...to the Marvel Universe, home of Spiderman, the X-men, Hulk and countless other superheroes. As recently reported in the New York Times:
"Civil War" provides problems in spades. The story opens with a reckless fight between a novice group of heroes (filming a reality television show) and a cadre of villains. The battle becomes quite literally explosive, killing some of the superheroes and many innocent bystanders. That crystallizes a government movement to register all super-powered beings as living weapons of mass destruction. The subsequent Registration Act will divide the heroes into two camps, one led by Captain America, the other by Iron Man. Along the way, Marvel will unveil its version of Guantánamo Bay, enemy combatants, embedded reporters and more. The question at the heart of the series is a fundamental one: "Would you give up your civil liberties to feel safer in the world?"
Now, generally, I'm not a big fan of crossover events in comics. And also, I'm not a huge fan of when superhero comics try to tie real world political events into their storylines. But, for some reason this whole event has me really excited. I'm not sure if its the adult part of me, or the fanboy kid, but I'm just really interested to see how this all plays out.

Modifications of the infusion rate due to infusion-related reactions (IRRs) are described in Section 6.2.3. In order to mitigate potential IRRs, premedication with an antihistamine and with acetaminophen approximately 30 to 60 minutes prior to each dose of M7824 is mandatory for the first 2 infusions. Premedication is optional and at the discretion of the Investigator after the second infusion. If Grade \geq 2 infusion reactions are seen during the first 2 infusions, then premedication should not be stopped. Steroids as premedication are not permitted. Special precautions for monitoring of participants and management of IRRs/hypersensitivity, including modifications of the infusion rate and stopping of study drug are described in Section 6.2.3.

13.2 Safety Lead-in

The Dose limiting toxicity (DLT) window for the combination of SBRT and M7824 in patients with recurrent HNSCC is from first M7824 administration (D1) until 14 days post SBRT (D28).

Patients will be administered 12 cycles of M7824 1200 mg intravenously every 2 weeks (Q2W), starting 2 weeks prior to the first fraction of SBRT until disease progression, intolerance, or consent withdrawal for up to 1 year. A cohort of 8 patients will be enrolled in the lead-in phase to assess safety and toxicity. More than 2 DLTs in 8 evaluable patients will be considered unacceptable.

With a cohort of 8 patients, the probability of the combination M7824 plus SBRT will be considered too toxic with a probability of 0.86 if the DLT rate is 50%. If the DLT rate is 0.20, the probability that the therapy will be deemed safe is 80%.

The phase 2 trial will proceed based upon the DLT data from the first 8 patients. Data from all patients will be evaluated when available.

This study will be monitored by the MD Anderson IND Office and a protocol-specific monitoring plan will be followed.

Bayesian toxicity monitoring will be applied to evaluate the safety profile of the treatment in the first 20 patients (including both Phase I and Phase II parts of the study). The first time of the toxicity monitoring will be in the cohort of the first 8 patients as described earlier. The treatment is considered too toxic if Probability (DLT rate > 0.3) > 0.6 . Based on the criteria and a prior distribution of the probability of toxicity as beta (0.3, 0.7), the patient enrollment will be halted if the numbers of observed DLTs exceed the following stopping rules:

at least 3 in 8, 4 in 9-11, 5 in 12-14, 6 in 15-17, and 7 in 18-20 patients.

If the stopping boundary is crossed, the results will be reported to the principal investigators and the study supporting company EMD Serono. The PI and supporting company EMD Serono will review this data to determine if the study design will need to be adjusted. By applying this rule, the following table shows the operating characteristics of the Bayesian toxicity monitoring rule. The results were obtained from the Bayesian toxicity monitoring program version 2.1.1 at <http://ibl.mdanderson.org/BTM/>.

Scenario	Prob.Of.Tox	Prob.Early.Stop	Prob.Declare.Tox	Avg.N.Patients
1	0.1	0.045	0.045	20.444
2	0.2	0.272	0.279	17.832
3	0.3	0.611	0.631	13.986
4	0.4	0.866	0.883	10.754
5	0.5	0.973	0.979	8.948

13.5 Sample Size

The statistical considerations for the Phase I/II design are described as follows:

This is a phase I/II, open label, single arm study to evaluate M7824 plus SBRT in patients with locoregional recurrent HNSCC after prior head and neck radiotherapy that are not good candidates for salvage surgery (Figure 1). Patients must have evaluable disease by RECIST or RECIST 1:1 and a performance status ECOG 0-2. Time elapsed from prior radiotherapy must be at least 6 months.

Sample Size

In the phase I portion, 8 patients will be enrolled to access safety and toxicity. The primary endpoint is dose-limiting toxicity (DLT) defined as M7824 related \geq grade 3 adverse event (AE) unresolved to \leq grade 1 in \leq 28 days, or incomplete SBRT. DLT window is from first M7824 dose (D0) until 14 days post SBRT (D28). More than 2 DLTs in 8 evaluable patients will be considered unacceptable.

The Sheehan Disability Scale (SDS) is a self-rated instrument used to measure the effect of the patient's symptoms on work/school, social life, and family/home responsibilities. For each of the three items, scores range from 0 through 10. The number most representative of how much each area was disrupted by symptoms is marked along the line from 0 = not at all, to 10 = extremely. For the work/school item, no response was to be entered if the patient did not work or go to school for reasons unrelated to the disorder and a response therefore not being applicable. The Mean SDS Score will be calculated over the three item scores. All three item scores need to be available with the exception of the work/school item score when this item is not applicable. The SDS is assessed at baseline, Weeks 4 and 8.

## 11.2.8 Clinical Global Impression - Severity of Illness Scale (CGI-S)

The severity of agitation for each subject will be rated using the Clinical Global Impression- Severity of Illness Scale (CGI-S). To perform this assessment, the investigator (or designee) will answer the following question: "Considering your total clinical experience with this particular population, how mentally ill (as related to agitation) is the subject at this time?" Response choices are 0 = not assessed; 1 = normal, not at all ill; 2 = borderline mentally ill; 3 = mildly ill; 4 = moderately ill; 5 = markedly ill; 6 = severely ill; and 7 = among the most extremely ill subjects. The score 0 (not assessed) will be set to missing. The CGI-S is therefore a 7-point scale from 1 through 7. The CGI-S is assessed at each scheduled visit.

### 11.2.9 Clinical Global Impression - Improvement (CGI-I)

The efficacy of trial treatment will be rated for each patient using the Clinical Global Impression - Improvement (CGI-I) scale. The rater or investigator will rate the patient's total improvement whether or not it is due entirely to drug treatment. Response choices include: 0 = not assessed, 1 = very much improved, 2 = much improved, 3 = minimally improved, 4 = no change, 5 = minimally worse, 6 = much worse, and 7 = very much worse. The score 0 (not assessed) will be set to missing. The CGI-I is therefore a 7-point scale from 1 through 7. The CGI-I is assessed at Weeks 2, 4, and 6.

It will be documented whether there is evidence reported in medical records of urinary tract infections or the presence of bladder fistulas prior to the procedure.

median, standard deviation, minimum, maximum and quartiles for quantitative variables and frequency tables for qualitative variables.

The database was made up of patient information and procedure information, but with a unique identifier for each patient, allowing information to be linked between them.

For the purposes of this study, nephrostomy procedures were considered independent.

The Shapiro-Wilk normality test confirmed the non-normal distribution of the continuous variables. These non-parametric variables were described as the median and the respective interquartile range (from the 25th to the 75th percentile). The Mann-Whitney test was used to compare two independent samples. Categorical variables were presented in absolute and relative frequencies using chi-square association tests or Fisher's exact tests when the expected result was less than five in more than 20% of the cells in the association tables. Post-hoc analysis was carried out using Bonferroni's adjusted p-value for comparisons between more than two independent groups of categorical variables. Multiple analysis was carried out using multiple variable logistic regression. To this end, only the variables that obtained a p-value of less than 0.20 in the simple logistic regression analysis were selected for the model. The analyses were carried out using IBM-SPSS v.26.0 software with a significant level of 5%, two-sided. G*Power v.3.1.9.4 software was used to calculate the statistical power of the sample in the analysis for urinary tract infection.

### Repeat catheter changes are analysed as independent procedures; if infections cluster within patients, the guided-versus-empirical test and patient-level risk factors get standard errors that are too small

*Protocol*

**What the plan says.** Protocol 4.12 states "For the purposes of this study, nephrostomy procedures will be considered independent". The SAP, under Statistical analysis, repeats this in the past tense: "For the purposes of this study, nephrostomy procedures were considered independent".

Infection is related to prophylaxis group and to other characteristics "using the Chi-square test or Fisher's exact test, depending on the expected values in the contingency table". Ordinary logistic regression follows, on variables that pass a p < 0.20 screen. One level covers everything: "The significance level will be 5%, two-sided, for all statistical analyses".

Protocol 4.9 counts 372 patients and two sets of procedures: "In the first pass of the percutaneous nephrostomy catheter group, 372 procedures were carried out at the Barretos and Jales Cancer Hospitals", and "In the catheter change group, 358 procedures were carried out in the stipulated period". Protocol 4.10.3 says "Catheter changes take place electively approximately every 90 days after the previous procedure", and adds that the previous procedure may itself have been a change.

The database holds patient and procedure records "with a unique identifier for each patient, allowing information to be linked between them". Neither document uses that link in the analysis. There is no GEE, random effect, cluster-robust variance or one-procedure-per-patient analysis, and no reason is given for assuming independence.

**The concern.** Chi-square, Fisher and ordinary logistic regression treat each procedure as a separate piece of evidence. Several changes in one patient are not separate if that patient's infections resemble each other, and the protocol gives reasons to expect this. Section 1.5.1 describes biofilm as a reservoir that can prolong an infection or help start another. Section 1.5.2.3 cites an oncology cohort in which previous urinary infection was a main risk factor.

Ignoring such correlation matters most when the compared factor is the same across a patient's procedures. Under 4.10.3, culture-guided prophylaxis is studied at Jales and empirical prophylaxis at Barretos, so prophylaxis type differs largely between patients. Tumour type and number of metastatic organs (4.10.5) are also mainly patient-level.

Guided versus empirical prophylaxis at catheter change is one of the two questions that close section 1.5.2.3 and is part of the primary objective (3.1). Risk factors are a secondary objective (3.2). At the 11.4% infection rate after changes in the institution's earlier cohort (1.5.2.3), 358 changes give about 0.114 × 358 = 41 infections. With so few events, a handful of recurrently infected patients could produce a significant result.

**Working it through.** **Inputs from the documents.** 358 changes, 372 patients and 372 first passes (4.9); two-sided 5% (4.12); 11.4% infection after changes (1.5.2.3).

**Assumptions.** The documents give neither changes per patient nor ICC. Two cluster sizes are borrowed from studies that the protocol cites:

And, I hope som really entertaining stories spin out of it. But, for those of you who are think that the subject matter will be too heavy for the spandex set, I offer this last quote from the Time article:
Are these stories getting too heavy for comics readers looking to shut out real-world tensions?
Not really, say the Marvel writers. "Civil War," Mr. Millar said, will work on two levels: "At the core, it's one half of the Marvel heroes vs. the other half." But, he added: "The political allegory is only for those that are politically aware. Kids are going to read it and just see a big superhero fight."
I'm on Wolverine's side!